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The student voice of Washington State University since 1895

The Daily Evergreen

The student voice of Washington State University since 1895

The Daily Evergreen

WSU student working to create a Latino grocery store in Pullman

WSU senior sent out a survey to see what customers may want for the store, La Bailarina Tienda Latina
Leslie Muñoz hopes to make this store a “common place for people.” Photo courtesy of Leslie Muñoz

Senior psychology major Leslie Muñoz is currently working on creating a Latino grocery store in Pullman.

As part of her efforts, Muñoz released a survey last February to see what potential customers would want for the store. These efforts to put up the store, La Bailarina Tienda Latina, began out of a desire to make it easier for students to access items that are culturally important to them, Muñoz said.

“That’s something you hear once you get involved with the community, [things] like ‘We have no store, I have to go back to my hometown to get stuff and bring it over here,’” she said. “For on-campus events, it would be kind of difficult to provide for students, but also for the students themselves, they wanted to feel that piece of home.”

This has also been reflected in responses to the survey, as the answers have reflected a desire to be deeper connected to Latin culture, she said.

With these responses, the potential store has not only become a place where people hope to buy products they cannot find in the Pullman-Moscow area but also a place where those of Latin or Hispanic heritage can feel at home, she said.

“It goes beyond, ‘we need items’ to ‘I want to feel represented and I want to feel like I belong [and that] I’m part of a community,’” she said. “One thing that’s also come up is that people feel like they don’t connect as well with their culture because there’s no way for them to and they want to be able to connect [with] other people also within the culture.”

Muñoz not only hopes that the store will serve as a source of cultural fulfillment but also a way for her to fully give back to the community, she said.

“I don’t want it to be just the store but I want to collaborate with multicultural clubs on campus, provide scholarships and help DACA [Deferred Action for Childhood Arrivals] recipients,” she said. “I want it to exist for the community but also help the community.”

Despite doubts and negative comments from others, Muñoz’s efforts have largely been met with positive reactions, she said.

“I’ve met people who I don’t know and they’ll be like ‘Oh, I can’t wait for you to open the store!’ and I hope that increases once the store becomes a thing,” she said. “it ‘s helped me see how much people want to interconnect with each other.”

To assist her, Muñoz has been receiving training from the Center for Inclusive Entrepreneurship and receives assistance from her business advisor, WSU alum Juan Garcia.

Muñoz receives training from the CIE and support and encouragement as well, Garcia said.

“It’s really [about] supporting a dream she has,” he said. “We, in our training, show her a different entrepreneur mindset.”

To make sure that she is able to start off well, the CIE has assisted her in creating a minimum viable product to test the market, Garcia said.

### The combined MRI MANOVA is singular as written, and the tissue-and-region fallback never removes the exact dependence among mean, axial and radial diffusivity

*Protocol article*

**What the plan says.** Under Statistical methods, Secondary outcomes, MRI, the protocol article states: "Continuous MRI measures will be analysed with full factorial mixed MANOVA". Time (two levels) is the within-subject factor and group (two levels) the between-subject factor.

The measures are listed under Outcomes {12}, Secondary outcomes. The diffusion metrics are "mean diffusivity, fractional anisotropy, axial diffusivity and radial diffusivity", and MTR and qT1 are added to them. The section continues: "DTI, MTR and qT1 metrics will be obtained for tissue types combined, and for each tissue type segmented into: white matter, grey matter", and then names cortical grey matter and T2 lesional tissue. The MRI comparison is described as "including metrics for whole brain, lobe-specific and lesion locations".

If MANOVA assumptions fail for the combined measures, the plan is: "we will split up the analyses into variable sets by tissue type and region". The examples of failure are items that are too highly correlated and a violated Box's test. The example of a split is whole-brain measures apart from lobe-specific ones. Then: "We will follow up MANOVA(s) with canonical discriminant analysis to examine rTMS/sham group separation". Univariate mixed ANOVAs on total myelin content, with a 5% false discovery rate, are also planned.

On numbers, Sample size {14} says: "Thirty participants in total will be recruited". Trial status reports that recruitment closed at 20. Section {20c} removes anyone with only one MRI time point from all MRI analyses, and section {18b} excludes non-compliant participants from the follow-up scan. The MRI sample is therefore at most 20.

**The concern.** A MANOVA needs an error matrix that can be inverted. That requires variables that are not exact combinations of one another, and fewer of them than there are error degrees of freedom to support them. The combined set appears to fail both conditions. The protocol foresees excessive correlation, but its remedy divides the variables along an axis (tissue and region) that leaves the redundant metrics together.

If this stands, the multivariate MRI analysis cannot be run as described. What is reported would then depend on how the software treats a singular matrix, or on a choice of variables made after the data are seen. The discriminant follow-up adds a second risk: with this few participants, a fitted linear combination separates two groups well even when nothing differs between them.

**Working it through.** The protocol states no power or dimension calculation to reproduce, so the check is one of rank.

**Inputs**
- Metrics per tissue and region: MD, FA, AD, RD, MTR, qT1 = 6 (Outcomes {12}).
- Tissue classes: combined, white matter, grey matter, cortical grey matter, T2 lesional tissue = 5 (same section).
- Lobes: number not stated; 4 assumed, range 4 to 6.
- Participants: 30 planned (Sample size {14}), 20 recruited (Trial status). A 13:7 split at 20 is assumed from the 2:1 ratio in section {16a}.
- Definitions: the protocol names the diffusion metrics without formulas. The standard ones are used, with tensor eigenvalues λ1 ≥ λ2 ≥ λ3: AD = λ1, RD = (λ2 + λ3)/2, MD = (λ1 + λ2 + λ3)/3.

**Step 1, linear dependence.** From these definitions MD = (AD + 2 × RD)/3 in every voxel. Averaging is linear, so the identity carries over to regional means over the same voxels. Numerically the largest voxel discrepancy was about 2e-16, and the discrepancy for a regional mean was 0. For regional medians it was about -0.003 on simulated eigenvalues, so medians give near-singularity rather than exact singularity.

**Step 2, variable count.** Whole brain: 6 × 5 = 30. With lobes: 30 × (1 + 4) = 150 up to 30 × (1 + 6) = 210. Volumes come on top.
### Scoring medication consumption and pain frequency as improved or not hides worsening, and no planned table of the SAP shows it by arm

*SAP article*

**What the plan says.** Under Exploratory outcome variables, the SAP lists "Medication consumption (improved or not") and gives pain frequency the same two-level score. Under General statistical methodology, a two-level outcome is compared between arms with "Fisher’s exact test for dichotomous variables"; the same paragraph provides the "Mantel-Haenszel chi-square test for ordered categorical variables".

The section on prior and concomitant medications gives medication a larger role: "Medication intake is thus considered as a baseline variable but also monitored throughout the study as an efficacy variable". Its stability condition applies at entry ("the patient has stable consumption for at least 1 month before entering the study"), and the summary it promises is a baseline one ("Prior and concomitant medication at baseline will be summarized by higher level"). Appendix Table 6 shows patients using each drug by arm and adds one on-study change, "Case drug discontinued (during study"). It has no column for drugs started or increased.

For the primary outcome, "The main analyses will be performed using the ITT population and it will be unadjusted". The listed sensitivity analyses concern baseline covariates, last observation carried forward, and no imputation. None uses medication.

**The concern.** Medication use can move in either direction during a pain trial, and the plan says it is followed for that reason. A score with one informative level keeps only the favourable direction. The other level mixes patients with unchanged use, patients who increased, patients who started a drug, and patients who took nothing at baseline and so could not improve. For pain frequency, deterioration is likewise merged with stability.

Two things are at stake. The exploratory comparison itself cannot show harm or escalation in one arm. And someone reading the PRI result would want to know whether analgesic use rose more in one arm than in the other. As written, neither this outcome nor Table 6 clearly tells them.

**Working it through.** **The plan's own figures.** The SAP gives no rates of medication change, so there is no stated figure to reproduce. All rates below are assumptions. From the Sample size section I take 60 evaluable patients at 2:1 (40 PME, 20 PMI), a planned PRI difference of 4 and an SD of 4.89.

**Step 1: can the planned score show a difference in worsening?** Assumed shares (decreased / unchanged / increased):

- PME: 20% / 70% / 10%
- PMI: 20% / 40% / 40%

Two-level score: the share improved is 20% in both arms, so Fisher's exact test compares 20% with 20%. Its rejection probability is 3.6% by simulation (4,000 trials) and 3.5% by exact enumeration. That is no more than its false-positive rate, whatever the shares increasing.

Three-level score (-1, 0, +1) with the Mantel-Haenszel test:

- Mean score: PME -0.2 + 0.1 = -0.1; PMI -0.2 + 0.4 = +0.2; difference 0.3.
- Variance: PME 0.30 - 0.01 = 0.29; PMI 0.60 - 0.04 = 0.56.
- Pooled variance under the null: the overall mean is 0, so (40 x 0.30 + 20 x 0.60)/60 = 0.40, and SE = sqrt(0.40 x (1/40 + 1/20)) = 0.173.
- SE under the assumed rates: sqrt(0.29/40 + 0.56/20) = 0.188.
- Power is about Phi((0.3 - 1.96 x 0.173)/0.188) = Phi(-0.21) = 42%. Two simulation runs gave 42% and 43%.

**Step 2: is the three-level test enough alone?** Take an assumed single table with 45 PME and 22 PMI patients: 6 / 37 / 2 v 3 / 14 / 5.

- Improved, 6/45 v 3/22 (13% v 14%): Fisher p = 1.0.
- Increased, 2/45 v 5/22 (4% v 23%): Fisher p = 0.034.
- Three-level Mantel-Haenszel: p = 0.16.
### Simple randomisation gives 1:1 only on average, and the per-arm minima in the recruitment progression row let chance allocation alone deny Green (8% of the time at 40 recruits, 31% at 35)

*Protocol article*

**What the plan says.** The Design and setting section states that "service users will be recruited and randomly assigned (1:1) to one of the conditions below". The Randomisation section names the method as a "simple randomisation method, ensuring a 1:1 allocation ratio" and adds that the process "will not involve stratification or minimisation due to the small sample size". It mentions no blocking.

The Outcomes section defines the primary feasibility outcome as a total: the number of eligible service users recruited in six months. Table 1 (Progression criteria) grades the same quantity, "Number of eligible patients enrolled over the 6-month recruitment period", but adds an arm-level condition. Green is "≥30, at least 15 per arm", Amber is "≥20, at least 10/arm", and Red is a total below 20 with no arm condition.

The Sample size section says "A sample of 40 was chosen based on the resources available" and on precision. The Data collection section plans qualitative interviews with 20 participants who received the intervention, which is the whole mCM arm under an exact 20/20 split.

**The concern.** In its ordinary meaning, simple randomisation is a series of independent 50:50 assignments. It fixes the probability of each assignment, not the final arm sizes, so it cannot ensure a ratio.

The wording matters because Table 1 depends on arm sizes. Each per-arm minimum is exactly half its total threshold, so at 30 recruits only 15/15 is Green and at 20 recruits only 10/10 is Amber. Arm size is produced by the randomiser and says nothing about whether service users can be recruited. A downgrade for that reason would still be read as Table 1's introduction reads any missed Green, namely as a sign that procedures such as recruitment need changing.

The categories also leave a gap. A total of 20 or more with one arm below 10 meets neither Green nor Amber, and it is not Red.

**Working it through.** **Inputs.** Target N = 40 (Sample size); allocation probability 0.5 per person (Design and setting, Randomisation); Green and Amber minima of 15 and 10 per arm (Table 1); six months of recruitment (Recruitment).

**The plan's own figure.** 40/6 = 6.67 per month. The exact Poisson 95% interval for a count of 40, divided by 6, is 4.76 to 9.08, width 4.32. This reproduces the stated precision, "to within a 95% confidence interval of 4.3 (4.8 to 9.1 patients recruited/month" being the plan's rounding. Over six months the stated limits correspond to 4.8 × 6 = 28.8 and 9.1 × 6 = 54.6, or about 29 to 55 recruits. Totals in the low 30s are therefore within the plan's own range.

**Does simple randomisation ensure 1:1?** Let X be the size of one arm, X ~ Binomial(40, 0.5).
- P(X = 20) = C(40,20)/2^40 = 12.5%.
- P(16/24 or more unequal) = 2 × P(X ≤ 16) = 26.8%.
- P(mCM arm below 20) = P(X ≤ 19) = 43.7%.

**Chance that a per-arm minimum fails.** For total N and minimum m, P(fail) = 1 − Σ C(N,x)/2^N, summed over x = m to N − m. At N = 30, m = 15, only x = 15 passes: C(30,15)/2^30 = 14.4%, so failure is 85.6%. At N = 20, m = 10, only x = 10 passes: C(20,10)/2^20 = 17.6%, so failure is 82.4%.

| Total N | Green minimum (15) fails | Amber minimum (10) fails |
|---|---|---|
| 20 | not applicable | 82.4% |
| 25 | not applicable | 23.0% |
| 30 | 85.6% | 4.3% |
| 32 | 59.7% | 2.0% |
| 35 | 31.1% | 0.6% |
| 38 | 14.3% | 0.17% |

“If it’s something that is viable, she wouldn’t have been able to generate it from testing the idea first and I think that gives power to the entrepreneurs,” he said. “If she were to say, ‘I want a brick and mortar, I want to start this business, I need a loan,’ the bank’s gonna say no, then she starts hearing those from everyone else and she’s almost asking for permission, but she doesn’t need permission to start a business.”

Muñoz’ goal of the store being a source of culture and connection is shared by Garcia as well, he said.

“It’s more than just the business itself, it’s also that [sense of] community and love I think she’s going to bring through this business,” he said.

The store will also help add diversity to Pullman and show students the opportunities to be had in the community, Garcia said.

“I think how WSU and Pullman will benefit from it is that we show everyone that there’s opportunity here too as opposed to students graduating and then leaving looking for opportunities elsewhere,” he said. “I think what she’ll do is be a good role model [and] be a good community leader by representing more women, especially women of color, to show that if she can do it, so can everyone else. That is really the main thing that I love about all this and what she’s doing.”

To fund her efforts, Muñoz has a GoFundMe and will likely rely on fundraisers as well, she said. While her store is still in progress, she envisions a mobile store as a start to the business, in part to help her make the business more accessible. However, a physical location is her main goal.

“I have so many visions for when it actually becomes a brick and mortar location. I want it to be a place that’s really comfortable for people who go in there, I want to have traditional paintings and art on the walls and have music playing,” she said. “Once there’s a store, it’s gonna ease the struggle for a lot of students in the future, so I’m hoping to have a [positive] impact on the community…it’s not just a store, it’ll be a common place for people.”

Muñoz’ survey and GoFundMe can be found here.

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  • Earl YatesApr 3, 2024 at 5:24 pm

    I’m so proud of you Leslie.